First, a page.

New York

Most New Yorkers Don't Make the Money Needed to Pay NYC Rent: Study

The cost of renting a New York apartment is often vastly more than what a typical resident earns, a new study says

What to Know

  • Many landlords require tenants to earn 40 times the monthly rent before they'll rent an apartment to them
  • A new study has found most New Yorkers would struggle to meet that requirement with their earnings
  • Median asking rents for 40-times-the-rent apartments in Manhattan, Brooklyn and Queens are often too pricey for the boroughs' median incomes

It’s well known among apartment-dwelling New Yorkers that many landlords demand tenants make at least 40 times the monthly rent before they’ll hand over the keys. But most New Yorkers couldn’t fulfill that strict requirement on their incomes, according to a new study.

When the 40-times-the-rent rule was taken into account, the vast majority of potential renters couldn’t afford the median asking rent of an apartment in their neighborhood on their borough’s median household income, the study by StreetEasy found.

The informal landlord-tenant rule basically means those looking for many apartments in the city without a guarantor must locate a place where the rent’s no more than 30 percent of their income. As the income-rent gap continues to widen, more New Yorkers find themselves putting a greater share of their earnings towards rent.

In fact, only one neighborhood in the three boroughs measured had a median asking rent affordable on the median income: Inwood. The median rent there is $1,825 per month, while the annual income recommended to live in an apartment in Inwood is $73,000. That’s nearly six percent less than what the average household earns in Manhattan, making it "affordable," according to the study.

See the income needed to pay the median asking rent in your neighborhood: 

For the study, StreetEasy applied the 40-times-the-rent rule to its data on median asking rents for market-rate apartments in each neighborhood in Manhattan, Brooklyn and Queens. It compared this data to the median household income in each borough based on the latest census report. The study gives an idea of affordability, although it doesn’t reflect the fact many New Yorkers have some of their rent burden alleviated through rent control, roommates and other arrangements.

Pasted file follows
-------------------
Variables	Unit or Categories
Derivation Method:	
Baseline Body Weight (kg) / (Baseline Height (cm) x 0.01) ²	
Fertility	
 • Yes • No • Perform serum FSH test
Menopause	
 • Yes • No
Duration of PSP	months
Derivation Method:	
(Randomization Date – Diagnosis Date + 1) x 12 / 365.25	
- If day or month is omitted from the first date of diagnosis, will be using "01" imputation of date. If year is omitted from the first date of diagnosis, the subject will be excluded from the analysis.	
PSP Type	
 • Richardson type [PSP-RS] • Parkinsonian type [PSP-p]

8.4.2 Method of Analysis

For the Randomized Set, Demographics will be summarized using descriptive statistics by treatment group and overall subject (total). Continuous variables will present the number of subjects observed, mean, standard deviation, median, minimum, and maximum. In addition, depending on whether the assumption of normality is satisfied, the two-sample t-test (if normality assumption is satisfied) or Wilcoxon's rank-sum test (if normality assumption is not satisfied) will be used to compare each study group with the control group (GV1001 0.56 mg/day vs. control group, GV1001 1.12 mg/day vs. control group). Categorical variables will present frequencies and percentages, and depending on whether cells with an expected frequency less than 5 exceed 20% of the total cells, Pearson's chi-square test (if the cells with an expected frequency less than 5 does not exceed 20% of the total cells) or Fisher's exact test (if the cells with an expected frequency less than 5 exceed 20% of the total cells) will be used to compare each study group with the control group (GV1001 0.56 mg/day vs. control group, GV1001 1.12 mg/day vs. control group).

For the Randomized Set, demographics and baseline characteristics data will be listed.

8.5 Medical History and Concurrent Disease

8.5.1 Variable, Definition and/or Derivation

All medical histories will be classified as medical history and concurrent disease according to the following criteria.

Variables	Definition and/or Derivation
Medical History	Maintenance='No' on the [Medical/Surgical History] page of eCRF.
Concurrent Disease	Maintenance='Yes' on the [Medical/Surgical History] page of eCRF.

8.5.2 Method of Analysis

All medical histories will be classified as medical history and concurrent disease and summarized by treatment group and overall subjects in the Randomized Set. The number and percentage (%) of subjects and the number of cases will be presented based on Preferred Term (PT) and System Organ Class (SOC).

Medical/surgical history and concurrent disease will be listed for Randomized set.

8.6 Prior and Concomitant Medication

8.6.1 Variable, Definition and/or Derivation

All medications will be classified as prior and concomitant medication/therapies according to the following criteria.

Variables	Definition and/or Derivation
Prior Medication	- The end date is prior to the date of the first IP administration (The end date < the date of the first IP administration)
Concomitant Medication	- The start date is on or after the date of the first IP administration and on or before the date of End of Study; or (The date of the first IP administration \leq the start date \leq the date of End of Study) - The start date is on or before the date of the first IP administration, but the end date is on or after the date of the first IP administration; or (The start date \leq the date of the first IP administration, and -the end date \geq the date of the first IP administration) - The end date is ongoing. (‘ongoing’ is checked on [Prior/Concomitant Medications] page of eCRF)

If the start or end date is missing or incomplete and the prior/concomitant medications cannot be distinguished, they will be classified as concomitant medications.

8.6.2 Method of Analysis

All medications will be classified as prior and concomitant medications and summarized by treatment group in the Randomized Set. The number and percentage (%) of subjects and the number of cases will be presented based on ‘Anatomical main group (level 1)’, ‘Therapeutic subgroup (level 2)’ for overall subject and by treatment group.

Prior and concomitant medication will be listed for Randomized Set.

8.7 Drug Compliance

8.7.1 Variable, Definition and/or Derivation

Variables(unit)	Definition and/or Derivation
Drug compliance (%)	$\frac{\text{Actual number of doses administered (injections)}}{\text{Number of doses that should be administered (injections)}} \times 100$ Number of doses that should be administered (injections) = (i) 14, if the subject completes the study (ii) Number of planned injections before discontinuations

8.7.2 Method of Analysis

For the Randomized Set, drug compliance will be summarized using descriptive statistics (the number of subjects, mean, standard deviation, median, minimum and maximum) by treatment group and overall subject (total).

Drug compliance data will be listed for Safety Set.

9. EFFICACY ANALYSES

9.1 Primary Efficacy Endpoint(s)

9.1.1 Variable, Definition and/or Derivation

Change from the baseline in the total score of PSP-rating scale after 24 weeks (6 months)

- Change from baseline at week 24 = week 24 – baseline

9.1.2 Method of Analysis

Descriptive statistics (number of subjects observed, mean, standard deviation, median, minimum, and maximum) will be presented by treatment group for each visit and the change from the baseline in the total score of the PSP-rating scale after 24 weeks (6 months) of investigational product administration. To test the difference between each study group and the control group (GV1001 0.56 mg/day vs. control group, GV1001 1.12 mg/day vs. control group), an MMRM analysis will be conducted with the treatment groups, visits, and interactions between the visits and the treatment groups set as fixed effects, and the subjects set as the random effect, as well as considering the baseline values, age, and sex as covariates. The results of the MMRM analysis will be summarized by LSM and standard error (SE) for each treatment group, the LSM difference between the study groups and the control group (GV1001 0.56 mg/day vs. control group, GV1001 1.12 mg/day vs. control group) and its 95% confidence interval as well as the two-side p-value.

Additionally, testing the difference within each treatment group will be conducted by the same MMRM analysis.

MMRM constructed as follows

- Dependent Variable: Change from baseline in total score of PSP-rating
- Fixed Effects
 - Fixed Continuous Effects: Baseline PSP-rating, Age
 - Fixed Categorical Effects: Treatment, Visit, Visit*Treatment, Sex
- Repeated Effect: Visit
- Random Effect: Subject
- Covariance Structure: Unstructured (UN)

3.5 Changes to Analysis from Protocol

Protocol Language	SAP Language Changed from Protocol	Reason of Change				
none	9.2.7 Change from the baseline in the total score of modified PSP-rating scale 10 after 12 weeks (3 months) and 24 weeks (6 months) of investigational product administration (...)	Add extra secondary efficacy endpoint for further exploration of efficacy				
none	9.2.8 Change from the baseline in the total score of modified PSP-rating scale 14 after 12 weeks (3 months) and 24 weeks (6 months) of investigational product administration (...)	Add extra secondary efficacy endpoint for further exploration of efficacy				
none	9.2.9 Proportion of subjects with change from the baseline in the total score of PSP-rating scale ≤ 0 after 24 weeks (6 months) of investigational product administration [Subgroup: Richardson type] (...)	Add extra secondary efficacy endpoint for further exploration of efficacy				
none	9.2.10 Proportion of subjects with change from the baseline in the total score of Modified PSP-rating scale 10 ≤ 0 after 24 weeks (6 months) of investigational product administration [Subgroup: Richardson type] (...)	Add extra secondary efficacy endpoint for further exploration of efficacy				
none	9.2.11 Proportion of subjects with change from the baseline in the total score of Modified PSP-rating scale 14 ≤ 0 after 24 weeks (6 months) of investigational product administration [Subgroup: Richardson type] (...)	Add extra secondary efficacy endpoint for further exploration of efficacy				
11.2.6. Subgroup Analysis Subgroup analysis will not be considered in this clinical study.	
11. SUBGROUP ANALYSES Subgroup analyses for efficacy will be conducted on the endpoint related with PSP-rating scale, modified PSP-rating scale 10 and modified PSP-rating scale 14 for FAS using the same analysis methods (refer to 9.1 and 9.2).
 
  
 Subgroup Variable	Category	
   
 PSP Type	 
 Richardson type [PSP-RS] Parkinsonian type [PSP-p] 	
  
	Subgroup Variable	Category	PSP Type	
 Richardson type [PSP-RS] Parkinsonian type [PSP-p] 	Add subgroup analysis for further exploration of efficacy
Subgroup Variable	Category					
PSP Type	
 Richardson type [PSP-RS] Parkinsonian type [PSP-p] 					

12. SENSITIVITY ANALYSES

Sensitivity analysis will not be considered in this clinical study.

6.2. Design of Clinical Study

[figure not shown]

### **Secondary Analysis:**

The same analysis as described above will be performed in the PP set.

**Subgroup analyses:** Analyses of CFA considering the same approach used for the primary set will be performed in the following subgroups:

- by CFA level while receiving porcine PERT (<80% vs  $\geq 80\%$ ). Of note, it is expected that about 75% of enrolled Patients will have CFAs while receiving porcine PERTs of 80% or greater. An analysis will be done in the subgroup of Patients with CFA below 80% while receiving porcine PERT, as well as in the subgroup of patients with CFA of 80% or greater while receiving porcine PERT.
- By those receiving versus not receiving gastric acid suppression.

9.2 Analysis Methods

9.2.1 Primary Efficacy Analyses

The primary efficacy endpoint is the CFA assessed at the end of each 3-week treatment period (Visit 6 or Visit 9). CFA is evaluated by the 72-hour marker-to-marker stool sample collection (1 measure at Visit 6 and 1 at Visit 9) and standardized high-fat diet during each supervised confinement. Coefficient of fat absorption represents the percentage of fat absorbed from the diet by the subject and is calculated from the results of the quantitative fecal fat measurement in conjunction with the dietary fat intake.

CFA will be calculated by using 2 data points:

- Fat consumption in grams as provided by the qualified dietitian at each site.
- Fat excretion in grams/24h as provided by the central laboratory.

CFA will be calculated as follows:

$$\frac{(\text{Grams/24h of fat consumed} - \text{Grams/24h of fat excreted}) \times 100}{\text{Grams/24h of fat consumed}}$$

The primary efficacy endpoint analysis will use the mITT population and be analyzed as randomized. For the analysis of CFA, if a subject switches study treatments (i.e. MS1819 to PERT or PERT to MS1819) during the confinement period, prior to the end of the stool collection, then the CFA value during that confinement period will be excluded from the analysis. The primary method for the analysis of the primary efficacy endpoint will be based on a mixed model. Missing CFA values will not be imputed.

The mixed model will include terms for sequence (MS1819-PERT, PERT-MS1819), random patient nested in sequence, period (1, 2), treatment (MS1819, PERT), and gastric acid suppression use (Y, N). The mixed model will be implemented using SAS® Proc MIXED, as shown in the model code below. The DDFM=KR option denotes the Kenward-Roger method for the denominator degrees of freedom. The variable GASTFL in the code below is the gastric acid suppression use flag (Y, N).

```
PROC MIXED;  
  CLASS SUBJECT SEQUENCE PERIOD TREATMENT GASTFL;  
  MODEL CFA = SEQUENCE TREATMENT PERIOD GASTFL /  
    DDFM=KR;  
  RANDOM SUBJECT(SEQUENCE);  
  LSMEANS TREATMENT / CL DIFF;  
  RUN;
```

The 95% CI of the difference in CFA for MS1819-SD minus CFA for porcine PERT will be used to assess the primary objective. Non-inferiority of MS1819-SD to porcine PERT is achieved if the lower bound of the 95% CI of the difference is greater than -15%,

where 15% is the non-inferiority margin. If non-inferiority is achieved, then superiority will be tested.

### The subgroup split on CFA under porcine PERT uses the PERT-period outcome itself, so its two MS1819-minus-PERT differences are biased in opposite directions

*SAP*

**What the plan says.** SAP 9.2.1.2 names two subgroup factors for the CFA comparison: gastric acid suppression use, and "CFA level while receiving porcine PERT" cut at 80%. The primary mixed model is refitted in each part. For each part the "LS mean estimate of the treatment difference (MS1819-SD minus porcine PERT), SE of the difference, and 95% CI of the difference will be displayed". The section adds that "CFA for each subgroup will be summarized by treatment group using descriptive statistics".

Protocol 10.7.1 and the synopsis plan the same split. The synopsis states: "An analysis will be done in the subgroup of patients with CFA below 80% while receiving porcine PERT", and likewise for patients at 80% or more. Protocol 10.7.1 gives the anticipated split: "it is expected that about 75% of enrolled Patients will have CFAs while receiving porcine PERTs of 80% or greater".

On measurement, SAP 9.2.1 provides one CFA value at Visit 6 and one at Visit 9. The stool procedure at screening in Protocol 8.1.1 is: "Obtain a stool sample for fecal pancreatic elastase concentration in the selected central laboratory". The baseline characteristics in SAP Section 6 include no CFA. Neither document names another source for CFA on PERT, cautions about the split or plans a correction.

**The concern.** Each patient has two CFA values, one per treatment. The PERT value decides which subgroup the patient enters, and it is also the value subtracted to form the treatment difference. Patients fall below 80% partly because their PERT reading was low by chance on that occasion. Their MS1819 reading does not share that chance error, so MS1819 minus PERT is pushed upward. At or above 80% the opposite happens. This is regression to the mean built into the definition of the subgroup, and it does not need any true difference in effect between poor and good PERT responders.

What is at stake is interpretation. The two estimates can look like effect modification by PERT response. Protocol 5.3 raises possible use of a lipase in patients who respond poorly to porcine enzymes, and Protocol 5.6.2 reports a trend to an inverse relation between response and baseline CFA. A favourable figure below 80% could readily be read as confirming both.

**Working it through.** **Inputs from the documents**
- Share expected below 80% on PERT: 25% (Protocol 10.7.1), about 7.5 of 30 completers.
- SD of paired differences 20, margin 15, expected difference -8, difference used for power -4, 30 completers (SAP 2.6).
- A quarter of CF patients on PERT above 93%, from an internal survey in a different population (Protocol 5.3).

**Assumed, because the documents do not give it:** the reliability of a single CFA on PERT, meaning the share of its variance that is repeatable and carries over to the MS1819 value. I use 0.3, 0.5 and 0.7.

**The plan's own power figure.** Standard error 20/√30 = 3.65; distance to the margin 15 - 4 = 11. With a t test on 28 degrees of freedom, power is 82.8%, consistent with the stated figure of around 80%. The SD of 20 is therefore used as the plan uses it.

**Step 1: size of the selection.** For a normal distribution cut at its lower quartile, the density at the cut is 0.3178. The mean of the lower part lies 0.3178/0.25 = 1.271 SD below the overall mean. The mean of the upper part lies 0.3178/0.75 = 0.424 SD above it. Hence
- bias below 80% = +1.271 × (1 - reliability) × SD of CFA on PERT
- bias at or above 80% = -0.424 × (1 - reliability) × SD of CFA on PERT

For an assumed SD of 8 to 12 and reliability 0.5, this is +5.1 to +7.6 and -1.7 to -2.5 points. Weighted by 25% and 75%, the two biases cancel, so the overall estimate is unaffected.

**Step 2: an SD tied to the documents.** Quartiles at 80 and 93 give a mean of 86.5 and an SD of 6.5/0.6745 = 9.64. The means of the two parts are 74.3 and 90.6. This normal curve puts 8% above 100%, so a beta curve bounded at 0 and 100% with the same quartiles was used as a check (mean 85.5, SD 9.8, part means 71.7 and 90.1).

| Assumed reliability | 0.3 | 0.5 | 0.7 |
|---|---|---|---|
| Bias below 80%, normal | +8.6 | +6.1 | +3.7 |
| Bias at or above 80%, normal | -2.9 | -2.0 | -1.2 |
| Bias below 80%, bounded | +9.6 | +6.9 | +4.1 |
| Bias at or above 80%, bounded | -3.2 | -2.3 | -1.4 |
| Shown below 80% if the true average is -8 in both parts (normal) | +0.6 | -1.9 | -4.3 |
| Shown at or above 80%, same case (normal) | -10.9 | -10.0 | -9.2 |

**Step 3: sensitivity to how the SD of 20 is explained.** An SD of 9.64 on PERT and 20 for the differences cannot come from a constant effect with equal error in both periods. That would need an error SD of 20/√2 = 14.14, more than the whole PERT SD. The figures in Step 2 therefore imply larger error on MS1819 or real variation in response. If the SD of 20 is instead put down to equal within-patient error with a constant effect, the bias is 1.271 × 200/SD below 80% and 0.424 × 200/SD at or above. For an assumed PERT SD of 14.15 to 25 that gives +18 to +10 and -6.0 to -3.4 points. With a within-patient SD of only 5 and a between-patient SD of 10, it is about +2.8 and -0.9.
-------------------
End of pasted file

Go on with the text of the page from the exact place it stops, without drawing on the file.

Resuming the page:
Manhattan was the most expensive and the most affordable of the three boroughs. That’s because as a destination for the well-heeled, many who want to live in Manhattan can afford it. Of course, most New Yorkers don’t have the money to live in the borough’s most exclusive neighborhoods.

In Manhattan’s most expensive neighborhood, Central Park South, the median asking rent is a whopping $6,850. With a recommended income of $274,000, Central Park South residents must make 253.3 percent more than the typical Manhattan household ($77,559) to afford to live there, the study says. (The median income for all of New York City is $58,856.)

Neighborhoods vary less drastically in affordability in Brooklyn and Queens, but the disparity between their asking rents and the typical income is stark, according to the study. That’s because while asking rents may be lower there, the recommended income for apartments still towers over the median household income. For example, the median income for Brooklynites is $55,150, but the recommended income for the borough’s most "affordable" neighborhood, Bensonhurst, is $68,000.

In Queens, not a single neighborhood is truly "affordable" to a renter earning the borough-wide median income of $62,207, the study says, though the borough’s least expensive neighborhoods are more in balance than in Brooklyn, where the disparity between asking rent and income tended to be greater.

In a true testament to how wide the gap between income and rent in the city has become, the study revealed that in 21 of the neighborhoods surveyed, the required income was over 100 percent more than the typical income. In over half the neighborhoods, the required income was at least 50 percent more than the typical income.

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